I stared intently upward, disregarding my shaking core and stinging face, and the wind’s unrelenting pummeling. The stars’ fixedness — their stillness — calmed me.
An engineering feat, the Going-to-the-Sun Road in Montana’s Glacier National Park is a two-lane road connecting the east and west sides of the park. Quite narrow and twisty, it often slows traffic.
My husband was driving when traffic just stopped.
Annoyed, he grumbled, “You’d think there were bears or something.”
Inching our way forward we looked up. In the tree were two adorable bear cubs looking like oversized teddy bears. These wild animals had indeed stopped traffic.
Like all the cars before us we also stopped and experienced the unexpected highlight of our trip.
Ina Massler Levin
Sequoia National Park. Summer 1967. Two young moms, four girls under 5 years old. No automobile for two weeks.
Dads dropped us off, and there was one weekend visit in between.
We had a homemade campsite next to the river. And there was bear activity every night.
The girls were in one tent, and moms were in a pup tent.
The campsite was raided, and the food was lost.
There was a bear face in the pup tent door.
Spoons and a pot lid were used to scare the bear.
This mom was more scared than the bear.
Fall 1975, new to the U.S., I hitchhiked with a backpack and tent from Denver to San Diego by way of the national parks. Pikes Peak and Durango and west to Mesa Verde’s cliff dwellings in Colorado.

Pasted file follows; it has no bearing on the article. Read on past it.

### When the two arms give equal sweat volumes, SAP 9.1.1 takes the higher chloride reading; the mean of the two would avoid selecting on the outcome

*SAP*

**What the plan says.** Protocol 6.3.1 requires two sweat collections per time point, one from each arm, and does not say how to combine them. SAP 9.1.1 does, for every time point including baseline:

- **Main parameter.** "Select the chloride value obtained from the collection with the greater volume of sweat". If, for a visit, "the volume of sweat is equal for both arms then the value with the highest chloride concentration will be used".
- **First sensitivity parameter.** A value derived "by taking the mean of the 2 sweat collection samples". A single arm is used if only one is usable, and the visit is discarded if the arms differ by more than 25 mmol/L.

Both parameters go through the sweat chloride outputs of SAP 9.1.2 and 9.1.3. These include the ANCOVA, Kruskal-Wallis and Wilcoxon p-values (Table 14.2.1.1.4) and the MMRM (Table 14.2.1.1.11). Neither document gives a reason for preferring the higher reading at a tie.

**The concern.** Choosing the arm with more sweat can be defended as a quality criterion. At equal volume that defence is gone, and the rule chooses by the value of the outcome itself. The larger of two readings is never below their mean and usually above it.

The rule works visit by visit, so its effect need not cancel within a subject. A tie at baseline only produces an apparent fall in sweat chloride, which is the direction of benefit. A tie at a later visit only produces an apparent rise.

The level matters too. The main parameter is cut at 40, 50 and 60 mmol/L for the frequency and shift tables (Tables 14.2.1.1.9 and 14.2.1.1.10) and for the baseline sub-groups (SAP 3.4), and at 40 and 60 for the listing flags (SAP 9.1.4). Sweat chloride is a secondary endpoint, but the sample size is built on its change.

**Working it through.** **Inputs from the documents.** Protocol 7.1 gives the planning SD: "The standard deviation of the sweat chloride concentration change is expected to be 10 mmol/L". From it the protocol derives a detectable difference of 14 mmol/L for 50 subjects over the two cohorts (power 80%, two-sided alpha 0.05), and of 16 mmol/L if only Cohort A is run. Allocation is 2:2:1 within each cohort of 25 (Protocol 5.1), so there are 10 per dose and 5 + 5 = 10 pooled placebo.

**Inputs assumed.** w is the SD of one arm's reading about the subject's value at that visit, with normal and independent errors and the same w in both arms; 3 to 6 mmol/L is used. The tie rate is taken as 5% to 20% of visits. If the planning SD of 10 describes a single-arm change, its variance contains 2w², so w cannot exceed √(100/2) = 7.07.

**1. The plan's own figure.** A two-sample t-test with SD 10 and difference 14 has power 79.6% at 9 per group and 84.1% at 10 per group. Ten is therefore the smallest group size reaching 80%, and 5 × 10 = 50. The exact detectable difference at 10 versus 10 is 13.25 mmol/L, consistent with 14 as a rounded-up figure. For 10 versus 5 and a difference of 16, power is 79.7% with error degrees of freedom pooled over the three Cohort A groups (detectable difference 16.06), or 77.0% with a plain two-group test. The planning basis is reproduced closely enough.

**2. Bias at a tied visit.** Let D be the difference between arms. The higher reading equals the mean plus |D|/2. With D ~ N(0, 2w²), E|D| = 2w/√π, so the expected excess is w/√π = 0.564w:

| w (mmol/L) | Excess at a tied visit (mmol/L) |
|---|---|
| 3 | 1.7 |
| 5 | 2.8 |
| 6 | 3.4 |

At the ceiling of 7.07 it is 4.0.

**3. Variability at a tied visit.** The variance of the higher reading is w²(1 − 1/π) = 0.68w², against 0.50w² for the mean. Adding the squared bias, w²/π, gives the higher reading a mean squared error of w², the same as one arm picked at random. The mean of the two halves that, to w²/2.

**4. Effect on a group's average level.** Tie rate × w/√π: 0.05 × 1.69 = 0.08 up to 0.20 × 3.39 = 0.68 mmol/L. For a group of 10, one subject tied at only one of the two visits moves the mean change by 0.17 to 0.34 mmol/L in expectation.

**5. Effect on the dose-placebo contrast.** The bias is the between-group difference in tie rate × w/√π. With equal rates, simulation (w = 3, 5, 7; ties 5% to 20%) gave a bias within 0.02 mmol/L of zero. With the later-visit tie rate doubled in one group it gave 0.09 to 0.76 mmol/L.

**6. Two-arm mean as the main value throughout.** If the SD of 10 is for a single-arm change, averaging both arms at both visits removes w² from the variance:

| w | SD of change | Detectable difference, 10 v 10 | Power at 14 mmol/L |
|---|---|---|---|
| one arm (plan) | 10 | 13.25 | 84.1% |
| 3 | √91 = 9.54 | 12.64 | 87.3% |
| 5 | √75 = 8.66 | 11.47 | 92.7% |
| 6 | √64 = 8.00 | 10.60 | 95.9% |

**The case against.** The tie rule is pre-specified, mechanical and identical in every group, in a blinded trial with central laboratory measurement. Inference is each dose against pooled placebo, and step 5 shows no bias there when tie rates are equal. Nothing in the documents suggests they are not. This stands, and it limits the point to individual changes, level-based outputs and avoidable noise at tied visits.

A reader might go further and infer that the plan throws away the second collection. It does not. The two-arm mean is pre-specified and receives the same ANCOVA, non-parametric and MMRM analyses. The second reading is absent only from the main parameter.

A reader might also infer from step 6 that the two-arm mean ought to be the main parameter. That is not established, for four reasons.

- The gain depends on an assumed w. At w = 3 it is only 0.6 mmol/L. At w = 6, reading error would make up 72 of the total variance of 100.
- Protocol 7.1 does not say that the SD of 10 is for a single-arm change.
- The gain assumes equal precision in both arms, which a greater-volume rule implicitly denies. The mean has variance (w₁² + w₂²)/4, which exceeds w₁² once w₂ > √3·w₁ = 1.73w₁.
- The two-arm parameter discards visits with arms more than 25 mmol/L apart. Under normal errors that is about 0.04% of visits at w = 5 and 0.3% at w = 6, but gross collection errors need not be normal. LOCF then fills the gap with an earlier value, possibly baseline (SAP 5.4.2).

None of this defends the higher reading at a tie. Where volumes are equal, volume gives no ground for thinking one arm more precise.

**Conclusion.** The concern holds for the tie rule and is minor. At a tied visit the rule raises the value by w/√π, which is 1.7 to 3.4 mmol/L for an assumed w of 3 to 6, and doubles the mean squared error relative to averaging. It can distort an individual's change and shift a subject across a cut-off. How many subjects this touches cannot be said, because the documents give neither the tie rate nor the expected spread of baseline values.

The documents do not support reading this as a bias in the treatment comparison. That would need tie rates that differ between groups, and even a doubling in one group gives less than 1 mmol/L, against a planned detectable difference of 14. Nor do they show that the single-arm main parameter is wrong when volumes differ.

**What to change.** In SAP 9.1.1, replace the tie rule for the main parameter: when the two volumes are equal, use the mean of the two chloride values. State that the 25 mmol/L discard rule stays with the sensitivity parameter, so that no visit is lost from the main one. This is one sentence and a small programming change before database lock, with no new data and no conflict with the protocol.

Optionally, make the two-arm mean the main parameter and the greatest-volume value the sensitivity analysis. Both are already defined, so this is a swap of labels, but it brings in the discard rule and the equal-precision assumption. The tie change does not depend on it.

North to Utah’s Arches, Canyonlands, Capitol Reef and Bryce, finding rides at campsites and park gates.
In bad weather or bear alerts, RVs invited me in.
A mule trip in the Grand Canyon, a stay in a Las Vegas hotel suite, a ride with a cowboy who had won his car in a poker game.
Photos are faded but not the memories. Thanks to all the campers who supported my crazy wonderful trip.
Grand Canyon National Park: Running with a group of friends down the South Kaibab Trail from the South Rim and up to the North Rim. It is a run that should not be attempted by anyone other than very experienced runners, but there is nothing quite like starting early in the morning and running into sunrise in the Grand Canyon. Exhilaration on the downhill and endurance on the uphill.
On another occasion, running down the Kaibab, then across the Tonto Trail, paralleling the Colorado River, seeing only two other people on the Tonto and rescuing one of them, a young woman who had gotten lost and was near panic until I showed her, on the map I was carrying, where she was and how to continue.
I walked out with her, up the Bright Angel Trail, much to her relief.